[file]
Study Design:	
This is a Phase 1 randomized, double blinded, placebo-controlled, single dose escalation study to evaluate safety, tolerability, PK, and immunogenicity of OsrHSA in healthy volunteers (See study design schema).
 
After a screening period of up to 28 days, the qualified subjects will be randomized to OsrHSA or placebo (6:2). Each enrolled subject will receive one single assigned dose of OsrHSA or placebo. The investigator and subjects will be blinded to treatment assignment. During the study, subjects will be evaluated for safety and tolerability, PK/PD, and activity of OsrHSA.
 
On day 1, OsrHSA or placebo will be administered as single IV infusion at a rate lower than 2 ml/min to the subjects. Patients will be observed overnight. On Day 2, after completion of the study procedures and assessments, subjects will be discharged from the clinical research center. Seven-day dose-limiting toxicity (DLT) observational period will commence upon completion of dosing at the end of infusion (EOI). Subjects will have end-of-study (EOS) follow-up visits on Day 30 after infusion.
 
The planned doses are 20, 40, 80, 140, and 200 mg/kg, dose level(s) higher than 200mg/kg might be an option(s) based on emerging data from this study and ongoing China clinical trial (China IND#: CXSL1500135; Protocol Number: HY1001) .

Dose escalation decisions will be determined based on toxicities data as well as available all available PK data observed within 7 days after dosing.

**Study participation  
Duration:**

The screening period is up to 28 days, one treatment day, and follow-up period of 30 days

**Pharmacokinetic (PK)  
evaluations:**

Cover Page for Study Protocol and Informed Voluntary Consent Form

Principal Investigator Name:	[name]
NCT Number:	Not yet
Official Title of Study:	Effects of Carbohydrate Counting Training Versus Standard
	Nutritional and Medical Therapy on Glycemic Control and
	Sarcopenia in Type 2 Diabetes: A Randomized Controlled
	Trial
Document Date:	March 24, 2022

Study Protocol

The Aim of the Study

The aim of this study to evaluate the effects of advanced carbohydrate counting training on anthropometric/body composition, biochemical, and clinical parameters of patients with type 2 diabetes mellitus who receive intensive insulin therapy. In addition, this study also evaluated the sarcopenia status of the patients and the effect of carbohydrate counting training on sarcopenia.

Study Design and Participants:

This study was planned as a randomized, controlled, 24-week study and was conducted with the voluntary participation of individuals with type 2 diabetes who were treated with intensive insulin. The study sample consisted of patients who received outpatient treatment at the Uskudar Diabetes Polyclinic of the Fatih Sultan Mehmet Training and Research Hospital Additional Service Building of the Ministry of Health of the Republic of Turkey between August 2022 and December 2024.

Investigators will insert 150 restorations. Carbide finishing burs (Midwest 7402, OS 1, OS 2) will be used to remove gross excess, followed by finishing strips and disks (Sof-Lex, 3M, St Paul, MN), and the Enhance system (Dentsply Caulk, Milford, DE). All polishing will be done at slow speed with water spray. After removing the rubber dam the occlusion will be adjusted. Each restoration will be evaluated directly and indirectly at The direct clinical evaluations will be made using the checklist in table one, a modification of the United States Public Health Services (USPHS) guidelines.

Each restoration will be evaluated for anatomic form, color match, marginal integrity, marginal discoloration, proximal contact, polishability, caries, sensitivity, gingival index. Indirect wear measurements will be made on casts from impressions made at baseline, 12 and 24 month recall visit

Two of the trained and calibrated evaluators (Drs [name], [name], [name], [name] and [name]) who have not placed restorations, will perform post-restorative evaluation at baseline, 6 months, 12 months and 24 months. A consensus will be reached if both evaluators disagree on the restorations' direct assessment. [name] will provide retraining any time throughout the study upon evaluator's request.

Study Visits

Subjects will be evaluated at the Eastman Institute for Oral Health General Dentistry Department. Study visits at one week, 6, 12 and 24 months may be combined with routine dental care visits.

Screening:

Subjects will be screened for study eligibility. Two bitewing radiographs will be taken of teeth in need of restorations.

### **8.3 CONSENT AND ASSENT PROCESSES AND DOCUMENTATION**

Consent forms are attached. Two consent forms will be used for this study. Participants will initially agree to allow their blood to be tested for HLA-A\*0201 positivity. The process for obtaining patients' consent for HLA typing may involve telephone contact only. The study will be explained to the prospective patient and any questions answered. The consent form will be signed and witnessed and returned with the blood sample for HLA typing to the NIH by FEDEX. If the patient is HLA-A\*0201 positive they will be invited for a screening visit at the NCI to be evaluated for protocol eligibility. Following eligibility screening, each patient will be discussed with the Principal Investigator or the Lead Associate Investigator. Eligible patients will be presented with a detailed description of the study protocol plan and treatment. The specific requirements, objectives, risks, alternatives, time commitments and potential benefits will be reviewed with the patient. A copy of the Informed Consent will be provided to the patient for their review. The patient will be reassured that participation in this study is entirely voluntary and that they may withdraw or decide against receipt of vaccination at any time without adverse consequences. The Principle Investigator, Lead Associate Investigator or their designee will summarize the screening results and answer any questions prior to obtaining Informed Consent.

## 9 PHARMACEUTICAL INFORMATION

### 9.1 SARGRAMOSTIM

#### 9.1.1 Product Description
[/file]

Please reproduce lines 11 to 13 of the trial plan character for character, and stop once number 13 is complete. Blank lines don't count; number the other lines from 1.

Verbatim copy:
evaluations:**

Cover Page for Study Protocol and Informed Voluntary Consent Form

Principal Investigator Name:	[name]